Technocrats and big data
Today I’m finally getting around to reporting on the congressional subcommittee I went to a few weeks ago on big data and analytics. Needless to say it wasn’t what I’d hoped.
My observations are somewhat disjointed, since there was no coherent discussion, so I guess I’ll just make a list:
- The Congressmen and women seem to know nothing more about the “Big Data Revolution” than what they’d read in the now-famous McKinsey report which talks about how we’ll need 180,000 data scientists in the next decade and how much money we’ll save and how competitive it will make our country.
- In other words, with one small exception I’ll discuss below, the Congresspeople were impressed, even awed, at the intelligence and power of the panelists. They were basically asking for advice on how to let big data happen on a bigger and better scale. Regulation never came up, it was all about, “how do we nurture this movement that is vital to our country’s health and future?”
- There were three useless panelists, all completely high on big data and making their money being like that. First there was a schmuck from the NSF who just said absolutely nothing, had been to a million panels before, and was simply angling to be invited to yet more.
- Next there was a guy who had started training data-ready graduates in some masters degree program. All he ever talked about is how programs like his should be funded, especially his, and how he was talking directly with employers in his area to figure out what to train his students to know.
- It was especially interesting to see how this second guy reacted when the single somewhat thoughtful and informed Congressman, whose name I didn’t catch because he came in and left quickly and his name tag was miniscule, asked him about whether or not he taught his students to be skeptical. The guy was like, I teach my students to be ready to deal with big data just like their employers want. The congressman was like, no that’s not what I asked, I asked whether they can be skeptical of perceived signals versus noise, whether they can avoid making huge costly mistakes with big data. The guy was like, I teach my students to deal with big data.
- Finally there was the head of IBM Research who kept coming up with juicy and misleading pro-data tidbits which made him sound like some kind of saint for doing his job. For example, he brought up the “premature infants are being saved” example I talked about in this post.
- The IBM guy was also the only person who ever mentioned privacy issues at all, and he summarized his, and presumably everyone else’s position on this subject, by saying “people are happy to give away their private information for the services they get in return.” Thanks, IBM guy!
- One more priceless moment was when one of the Congressmen asked the panel if industry has enough interaction with policy makers. The head of IBM Research said, “Why yes, we do!” Thanks, IBM guy!
I was reminded of this weird vibe and power dynamic, where an unchallenged mysterious power of big data rules over reason, when I read this New York Times column entitled Some Cracks in the Cult of Technocrats (hat tip Suresh Naidu). Here’s the leading paragraph:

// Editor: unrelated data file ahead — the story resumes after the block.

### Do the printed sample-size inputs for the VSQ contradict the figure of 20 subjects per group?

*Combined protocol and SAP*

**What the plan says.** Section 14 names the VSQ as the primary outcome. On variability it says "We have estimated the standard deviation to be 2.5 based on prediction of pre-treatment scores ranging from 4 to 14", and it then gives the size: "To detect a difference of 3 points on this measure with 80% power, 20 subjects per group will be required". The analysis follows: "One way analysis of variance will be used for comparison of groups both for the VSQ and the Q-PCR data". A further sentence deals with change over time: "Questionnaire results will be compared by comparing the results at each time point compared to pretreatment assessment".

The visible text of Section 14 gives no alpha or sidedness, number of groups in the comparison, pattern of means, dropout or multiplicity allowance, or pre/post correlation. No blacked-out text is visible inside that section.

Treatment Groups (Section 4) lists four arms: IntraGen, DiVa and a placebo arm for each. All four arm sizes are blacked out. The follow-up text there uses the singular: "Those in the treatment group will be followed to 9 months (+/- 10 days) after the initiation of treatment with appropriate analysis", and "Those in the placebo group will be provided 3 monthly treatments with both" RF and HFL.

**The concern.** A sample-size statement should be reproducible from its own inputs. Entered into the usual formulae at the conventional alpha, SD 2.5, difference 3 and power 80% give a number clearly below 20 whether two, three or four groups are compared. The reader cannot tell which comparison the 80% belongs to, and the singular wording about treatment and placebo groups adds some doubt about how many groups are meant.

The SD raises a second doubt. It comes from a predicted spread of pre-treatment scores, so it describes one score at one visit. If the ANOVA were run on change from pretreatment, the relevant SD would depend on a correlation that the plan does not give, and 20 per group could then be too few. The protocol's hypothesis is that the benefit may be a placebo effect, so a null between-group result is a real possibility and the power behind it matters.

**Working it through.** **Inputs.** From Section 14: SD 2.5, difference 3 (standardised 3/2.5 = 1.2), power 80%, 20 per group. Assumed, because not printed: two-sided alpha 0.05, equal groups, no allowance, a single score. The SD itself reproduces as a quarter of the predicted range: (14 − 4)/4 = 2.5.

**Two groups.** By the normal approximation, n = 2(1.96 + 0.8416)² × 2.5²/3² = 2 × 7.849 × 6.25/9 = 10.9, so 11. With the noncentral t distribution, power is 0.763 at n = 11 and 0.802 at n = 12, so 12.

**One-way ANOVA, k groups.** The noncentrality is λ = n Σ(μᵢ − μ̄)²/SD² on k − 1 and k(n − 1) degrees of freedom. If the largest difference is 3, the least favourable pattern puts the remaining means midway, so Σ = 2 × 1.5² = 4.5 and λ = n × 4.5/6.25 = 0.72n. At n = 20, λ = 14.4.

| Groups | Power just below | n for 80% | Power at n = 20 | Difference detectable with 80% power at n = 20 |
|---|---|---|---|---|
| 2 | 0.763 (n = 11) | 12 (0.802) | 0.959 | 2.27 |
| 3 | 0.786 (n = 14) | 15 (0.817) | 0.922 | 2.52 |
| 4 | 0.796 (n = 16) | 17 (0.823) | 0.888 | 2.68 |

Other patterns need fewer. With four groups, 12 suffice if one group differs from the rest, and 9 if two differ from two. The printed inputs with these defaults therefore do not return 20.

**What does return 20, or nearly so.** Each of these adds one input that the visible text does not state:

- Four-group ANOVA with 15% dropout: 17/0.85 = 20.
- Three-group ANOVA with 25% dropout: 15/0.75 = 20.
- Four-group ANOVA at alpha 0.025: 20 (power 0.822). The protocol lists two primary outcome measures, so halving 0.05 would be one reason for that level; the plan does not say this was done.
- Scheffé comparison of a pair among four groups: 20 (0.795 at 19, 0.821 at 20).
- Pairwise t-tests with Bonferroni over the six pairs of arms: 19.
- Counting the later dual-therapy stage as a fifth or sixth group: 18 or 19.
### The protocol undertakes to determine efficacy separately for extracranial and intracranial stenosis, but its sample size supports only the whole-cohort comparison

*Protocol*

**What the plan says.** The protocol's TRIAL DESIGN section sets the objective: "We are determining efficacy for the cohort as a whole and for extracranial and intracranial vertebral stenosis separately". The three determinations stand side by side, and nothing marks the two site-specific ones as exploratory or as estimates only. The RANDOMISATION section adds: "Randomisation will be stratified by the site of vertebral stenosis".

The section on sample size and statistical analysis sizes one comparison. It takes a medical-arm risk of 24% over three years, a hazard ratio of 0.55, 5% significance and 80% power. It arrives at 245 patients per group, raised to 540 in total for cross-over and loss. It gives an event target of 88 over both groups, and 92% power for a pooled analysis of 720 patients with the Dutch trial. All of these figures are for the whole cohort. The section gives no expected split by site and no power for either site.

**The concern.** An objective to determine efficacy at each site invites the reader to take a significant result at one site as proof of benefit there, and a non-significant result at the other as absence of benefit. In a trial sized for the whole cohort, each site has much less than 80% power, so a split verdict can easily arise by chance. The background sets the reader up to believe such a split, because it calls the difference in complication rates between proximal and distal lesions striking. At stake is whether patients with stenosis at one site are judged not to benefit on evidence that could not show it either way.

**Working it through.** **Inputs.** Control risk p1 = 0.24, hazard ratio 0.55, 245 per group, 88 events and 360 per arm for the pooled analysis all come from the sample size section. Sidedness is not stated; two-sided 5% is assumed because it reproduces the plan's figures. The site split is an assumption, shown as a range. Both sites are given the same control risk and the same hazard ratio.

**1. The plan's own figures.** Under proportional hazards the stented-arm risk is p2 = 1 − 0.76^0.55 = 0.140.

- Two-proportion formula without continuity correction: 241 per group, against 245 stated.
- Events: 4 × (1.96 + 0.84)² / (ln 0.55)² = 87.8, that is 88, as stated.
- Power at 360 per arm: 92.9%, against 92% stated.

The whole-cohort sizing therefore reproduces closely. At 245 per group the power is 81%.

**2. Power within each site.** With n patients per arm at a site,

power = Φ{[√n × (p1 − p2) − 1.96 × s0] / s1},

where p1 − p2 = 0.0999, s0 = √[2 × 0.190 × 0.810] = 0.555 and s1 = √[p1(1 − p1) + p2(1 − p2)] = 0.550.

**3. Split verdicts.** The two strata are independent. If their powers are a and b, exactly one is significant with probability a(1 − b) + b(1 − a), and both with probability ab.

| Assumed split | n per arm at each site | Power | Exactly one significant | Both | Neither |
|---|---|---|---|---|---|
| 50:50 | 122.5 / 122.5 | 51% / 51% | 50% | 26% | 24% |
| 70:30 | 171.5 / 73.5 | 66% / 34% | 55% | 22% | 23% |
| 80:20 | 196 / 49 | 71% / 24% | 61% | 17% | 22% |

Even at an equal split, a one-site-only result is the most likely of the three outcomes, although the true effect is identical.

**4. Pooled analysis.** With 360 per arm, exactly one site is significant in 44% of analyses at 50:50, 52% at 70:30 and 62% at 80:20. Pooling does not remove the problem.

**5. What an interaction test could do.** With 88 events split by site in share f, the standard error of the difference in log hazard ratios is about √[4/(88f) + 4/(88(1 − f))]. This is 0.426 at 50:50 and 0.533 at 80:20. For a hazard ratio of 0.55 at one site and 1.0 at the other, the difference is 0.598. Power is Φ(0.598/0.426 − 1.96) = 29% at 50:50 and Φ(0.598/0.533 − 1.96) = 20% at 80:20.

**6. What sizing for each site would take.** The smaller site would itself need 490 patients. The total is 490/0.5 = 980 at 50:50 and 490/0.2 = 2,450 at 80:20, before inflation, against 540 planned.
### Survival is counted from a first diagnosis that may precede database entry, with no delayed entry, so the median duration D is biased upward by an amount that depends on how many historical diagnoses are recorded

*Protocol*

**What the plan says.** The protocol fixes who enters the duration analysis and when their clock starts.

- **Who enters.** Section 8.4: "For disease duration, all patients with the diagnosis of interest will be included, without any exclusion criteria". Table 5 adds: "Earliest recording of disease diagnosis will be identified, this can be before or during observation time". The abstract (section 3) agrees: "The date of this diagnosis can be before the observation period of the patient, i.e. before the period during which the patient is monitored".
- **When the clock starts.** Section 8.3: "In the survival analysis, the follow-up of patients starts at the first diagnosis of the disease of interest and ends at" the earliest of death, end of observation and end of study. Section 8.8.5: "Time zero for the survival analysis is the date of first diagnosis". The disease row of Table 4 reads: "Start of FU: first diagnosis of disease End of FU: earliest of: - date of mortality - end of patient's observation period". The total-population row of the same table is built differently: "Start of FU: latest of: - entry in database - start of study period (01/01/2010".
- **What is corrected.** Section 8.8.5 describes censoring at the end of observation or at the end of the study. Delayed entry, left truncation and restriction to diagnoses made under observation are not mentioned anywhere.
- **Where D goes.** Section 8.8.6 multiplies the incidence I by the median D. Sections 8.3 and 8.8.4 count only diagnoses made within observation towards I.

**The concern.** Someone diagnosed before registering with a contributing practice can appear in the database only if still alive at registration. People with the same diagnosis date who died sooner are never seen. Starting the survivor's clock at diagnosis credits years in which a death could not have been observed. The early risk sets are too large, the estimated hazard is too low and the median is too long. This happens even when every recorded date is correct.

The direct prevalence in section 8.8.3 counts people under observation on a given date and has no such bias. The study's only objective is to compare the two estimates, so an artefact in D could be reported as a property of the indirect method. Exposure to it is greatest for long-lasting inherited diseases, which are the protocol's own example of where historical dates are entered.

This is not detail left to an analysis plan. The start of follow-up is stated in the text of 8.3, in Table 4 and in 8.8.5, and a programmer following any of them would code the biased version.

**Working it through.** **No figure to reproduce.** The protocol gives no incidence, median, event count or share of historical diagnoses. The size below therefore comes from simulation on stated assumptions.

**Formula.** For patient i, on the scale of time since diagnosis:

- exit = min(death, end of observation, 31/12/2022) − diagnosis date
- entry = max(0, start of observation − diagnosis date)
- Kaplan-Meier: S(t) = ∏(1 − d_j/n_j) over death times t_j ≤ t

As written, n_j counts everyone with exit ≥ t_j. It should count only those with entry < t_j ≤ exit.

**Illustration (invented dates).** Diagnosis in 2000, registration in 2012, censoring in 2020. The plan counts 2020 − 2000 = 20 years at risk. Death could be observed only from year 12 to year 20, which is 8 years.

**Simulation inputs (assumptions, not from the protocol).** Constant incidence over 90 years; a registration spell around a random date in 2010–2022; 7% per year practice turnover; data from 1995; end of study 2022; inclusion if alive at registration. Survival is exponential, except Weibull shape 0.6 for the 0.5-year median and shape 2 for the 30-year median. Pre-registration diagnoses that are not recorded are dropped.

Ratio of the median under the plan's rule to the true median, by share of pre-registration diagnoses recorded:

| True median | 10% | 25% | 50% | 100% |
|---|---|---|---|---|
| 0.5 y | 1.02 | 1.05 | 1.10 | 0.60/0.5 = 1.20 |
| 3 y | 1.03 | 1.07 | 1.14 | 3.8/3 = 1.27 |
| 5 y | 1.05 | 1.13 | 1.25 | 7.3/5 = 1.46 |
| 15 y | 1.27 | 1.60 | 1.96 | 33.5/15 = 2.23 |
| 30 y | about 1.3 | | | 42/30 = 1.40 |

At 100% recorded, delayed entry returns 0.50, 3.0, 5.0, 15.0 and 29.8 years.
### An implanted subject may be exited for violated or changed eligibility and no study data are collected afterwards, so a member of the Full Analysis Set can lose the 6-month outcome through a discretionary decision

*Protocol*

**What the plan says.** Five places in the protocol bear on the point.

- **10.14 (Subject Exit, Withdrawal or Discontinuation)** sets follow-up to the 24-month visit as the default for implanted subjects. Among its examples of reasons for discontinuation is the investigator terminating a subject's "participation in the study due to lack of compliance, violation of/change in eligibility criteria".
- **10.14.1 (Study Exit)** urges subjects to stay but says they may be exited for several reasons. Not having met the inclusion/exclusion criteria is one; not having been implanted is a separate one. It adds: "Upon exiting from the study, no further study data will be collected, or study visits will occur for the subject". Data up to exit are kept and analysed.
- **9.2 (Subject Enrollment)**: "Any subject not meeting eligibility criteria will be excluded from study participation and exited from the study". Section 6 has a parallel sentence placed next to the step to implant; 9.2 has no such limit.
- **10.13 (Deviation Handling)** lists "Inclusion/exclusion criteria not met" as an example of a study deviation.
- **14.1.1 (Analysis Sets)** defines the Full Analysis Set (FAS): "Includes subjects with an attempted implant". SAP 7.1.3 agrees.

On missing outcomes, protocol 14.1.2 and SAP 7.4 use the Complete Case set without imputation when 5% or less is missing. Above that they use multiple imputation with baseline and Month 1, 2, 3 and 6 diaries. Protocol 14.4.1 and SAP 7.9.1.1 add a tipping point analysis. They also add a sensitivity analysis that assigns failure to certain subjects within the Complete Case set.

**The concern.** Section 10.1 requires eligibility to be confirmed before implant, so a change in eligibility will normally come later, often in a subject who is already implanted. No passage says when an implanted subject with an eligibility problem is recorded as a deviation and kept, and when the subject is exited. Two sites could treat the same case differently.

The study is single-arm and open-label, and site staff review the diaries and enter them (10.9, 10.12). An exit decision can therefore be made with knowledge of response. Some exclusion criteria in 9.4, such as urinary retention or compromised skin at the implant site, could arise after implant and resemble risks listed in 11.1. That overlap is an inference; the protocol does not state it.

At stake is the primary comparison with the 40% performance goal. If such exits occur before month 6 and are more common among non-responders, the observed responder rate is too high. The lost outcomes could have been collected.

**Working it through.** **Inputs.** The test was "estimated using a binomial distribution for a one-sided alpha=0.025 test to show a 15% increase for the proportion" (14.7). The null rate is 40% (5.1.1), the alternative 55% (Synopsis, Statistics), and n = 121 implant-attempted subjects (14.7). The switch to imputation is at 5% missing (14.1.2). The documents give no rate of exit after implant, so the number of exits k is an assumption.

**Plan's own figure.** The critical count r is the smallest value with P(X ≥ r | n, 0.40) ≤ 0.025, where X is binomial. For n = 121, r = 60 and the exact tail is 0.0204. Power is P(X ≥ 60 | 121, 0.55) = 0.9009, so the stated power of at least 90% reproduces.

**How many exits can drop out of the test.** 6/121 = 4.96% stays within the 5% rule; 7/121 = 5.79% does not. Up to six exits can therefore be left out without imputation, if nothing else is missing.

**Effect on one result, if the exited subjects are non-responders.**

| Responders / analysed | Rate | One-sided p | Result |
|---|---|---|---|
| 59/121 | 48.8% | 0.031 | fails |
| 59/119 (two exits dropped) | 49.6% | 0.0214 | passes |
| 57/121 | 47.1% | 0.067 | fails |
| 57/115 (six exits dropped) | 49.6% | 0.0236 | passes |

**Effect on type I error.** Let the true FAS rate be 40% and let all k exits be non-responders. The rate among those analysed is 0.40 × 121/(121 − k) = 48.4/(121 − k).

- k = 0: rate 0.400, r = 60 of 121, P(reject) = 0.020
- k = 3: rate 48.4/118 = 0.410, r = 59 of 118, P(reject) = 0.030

We are living in the age of the technocrats. In business, Big Data, and the Big Brains who can parse it, rule. In government, the technocrats are on top, too. From Washington to Frankfurt to Rome, technocrats have stepped in where politicians feared to tread, rescuing economies, or at least propping them up, in the process.
The column was written by Chrystia Freeland and it discusses a recent paper entitled Economics versus Politics: Pitfalls of Policy Advice by Daron Acemoglu from M.I.T. and James Robinson from Harvard. A description of the paper from Freeland’s column:
Their critique is not the standard technocrat’s lament that wise policy is, alas, politically impossible to implement. Instead, their concern is that policy which is eminently sensible in theory can fail in practice because of its unintended political consequences.
In particular, they believe we need to be cautious about “good” economic policies that have the side effect of either reinforcing already dominant groups or weakening already frail ones.
“You should apply double caution when it comes to policies which will strengthen already powerful groups,” Dr. Acemoglu told me. “The central starting point is a certain suspicion of elites. You really cannot trust the elites when they are totally in charge of policy.”
Three examples they discuss in the paper: trade unions, financial deregulation in the U.S., privatization in Russia. Examples where something economists suggested would make the system better also acted to reinforce power of already powerful people.
If there’s one thing I might infer from my trip to Washington, it’s that the technocrats in charge nowadays, whose advice is being followed, may have subtly shifted away from deregulation economists and towards big data folks. Not that I’m holding my breath for Bob Rubin to be losing his grip any time soon.